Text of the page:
If you are trying to be “healthier”, or a little more conscious of what you’re eating, you may have been told to “track your food,” or “keep a food log.” You may wonder, ‘Why?’
Tracking your food can be a real pain in the butt, right? Constantly entering and editing foods to enter into an app on your phone or online. What a hassle, so why bother? Let me tell you.
Scientific research shows people who track their food are more conscious of what they are putting in their bodies. These people also tend to have better results with weight loss and weight maintenance. Tracking food will make you think twice about eating a slice of cheese while you cook dinner. Little things like a couple nuts here and there can really ad up throughout the day and set you in the wrong direction, even if your options seem healthy. Tracking is also a great tool to hold yourself accountable.
Before we can talk about tracking food, let’s talk about why it’s important to know about your body and what it needs. Knowing your basil metabolic rate, or BMR is key. What is your BMR and why is it important? Your basil metabolic rate is the amount of energy your body expends at rest. In other words, if you didn’t get out of bed today, what would your body need in terms of food.
Why is this number important? This number of calories is the amount of energy your body physically needs to maintain your lean muscle and organ functions. If you aren’t able to feed your body it’s requirements, you’re going to end up storing fat for energy because your body is essentially in starvation mode.
Even if you may not feel that way. It’s not uncommon that people struggle to lose weight because they aren’t eating enough. Yes, I know. Take some time to wrap your head around that. You have to eat to lose weight and you have to eat to recover and build lean muscle. The amount you need varies depending on your goals. If you’re not sure what your BMR is, you can visit this link to do a quick calculation: http://www.bmi-calculator.net/bmr-calculator/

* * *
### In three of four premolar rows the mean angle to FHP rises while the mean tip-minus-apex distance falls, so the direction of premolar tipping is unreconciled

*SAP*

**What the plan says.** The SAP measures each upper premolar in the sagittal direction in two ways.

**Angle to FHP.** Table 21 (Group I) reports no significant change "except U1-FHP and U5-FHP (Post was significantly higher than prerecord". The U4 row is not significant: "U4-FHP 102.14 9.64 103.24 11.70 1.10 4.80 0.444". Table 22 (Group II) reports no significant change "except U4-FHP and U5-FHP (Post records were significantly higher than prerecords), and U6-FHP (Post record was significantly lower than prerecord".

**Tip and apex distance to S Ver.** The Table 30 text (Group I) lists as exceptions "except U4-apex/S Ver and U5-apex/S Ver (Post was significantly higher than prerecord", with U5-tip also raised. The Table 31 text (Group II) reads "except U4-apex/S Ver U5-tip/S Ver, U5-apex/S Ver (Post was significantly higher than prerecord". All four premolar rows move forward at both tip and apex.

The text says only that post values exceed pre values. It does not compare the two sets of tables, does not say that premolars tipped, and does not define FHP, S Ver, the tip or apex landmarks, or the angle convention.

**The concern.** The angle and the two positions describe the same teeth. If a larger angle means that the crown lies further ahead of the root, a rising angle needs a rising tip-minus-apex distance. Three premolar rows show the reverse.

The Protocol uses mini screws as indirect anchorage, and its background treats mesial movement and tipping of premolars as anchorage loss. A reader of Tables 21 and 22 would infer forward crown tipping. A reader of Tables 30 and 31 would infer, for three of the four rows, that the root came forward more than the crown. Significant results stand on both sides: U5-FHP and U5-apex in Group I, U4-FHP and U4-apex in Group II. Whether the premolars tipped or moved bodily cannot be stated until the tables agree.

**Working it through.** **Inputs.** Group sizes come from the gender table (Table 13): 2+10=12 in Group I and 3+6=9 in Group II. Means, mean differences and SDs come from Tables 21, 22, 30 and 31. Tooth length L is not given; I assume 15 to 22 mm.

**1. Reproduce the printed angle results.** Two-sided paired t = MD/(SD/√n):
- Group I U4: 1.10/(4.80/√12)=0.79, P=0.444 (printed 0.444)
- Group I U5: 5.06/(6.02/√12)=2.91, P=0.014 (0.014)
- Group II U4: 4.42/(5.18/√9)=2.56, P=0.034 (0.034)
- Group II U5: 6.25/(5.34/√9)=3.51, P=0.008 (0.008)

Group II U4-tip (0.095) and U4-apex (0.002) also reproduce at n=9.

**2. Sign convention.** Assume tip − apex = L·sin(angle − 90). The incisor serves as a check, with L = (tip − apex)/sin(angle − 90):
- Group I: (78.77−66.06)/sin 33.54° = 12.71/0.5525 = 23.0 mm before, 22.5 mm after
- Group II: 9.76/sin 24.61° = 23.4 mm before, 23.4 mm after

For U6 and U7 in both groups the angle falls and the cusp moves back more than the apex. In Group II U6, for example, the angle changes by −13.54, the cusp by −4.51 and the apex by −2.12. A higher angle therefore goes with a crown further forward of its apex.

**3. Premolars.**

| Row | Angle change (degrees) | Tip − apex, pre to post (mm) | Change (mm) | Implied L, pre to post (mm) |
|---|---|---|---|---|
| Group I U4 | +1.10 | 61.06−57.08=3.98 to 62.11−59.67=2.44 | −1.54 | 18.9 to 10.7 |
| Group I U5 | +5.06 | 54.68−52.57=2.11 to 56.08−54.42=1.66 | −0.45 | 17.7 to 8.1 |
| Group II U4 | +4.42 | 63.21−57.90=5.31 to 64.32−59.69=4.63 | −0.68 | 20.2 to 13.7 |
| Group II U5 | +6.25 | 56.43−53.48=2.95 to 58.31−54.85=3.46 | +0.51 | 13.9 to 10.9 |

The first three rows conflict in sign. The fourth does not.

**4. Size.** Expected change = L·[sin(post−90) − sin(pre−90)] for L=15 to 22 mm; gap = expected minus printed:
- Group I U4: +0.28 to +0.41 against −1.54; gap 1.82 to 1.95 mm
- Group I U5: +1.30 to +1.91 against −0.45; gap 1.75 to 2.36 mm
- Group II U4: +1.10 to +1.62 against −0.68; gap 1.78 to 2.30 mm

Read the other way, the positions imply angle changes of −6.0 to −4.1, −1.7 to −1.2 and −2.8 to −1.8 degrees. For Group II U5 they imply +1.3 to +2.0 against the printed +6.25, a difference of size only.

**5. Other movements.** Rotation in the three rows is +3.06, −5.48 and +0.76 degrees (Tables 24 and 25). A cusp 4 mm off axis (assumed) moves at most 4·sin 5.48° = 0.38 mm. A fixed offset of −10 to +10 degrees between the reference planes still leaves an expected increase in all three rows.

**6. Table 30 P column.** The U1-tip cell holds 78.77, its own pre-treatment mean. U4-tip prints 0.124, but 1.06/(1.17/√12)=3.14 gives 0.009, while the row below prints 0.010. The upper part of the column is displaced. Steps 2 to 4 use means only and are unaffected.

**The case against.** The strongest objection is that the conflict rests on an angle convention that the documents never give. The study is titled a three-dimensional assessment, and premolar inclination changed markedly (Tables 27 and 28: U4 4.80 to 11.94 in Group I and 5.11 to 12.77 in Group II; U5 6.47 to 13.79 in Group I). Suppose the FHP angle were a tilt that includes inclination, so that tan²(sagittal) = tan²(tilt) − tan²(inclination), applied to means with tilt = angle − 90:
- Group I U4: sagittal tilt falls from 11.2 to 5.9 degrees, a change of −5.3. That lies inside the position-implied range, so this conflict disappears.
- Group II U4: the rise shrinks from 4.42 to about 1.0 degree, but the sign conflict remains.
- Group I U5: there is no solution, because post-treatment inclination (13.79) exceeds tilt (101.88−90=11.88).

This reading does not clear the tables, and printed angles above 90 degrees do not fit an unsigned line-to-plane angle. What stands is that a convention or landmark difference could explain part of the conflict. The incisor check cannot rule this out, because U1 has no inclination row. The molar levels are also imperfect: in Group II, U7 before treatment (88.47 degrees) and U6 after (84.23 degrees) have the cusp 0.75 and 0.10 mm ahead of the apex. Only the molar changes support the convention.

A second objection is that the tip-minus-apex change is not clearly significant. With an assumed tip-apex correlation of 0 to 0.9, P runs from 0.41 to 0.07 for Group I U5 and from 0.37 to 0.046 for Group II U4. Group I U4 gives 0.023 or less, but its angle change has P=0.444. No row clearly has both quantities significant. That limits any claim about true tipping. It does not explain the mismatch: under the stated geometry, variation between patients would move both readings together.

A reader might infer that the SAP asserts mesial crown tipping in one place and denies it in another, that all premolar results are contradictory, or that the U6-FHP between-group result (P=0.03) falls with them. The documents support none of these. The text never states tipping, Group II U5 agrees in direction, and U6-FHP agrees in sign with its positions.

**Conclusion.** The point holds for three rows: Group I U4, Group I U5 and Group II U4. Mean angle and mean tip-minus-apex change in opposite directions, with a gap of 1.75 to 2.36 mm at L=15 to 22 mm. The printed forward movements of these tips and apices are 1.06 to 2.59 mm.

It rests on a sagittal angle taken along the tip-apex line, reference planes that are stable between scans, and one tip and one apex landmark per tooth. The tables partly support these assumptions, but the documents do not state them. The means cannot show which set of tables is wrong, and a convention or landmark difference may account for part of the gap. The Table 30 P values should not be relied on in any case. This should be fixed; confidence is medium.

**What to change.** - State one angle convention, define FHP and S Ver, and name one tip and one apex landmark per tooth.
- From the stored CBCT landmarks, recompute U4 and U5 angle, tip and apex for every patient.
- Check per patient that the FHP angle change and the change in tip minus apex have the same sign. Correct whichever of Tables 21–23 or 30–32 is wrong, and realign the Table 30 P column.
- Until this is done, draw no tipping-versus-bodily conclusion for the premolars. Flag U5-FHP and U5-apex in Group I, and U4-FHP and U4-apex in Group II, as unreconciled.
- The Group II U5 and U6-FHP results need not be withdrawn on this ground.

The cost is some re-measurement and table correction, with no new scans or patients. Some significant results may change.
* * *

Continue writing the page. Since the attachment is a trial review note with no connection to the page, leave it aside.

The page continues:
Next, it’s important to know where your calories are coming from. Now that you have a general idea how many calories your body needs, you want to make sure those calories count. Eating 1800 calories of all carbs, fat, sugar, and processed foods probably isn’t going to get you far. You want to really make sure that your percentages of macro nutrients are well rounded. Again, these percentages will vary based on your goals, but a good general place to start is 40% protein, 30% carbohydrates, and 30% fat. For those of you who have tracked your food at any point, you can vouch for the fact you probably thought you were eating way healthier than you actually were. This can be a real eye opener, but also the key to success. You can’t outwork a poor diet. Work smart and educate yourself in both fitness and nutrition for the best results.
I understand that tracking food may seem like a hassle. For most people, I recommend MyFitness Pal. This app is free and pretty easy to use. My personal favorite feature is the pie chart of your macro nutrient breakdown. I also love that once you enter or scan different foods, it stores them, so re-entering becomes much faster and easier.
Tracking food doesn’t have to be a permanent solution to getting optimal results. What it will do is teach you what your body needs, portion sizes, and nutritional values so that moving forward you’re aware of what you need. Everyone is different, and the same percentages of macro nutrients may work for you, but not for someone else even if you have the same goals. Tracking will help you figure out what works best for you personally.
If you’re struggling with your diet or struggling to see the results you feel you’re working your tail off for, try tracking your food for a couple weeks. Log everything you eat and drink. Learn about your BMR and find out where you might be getting too many calories, or too many empty calories from. Be patient with process as it will take some time and experimenting, but in the end, you’ll be glad you did it.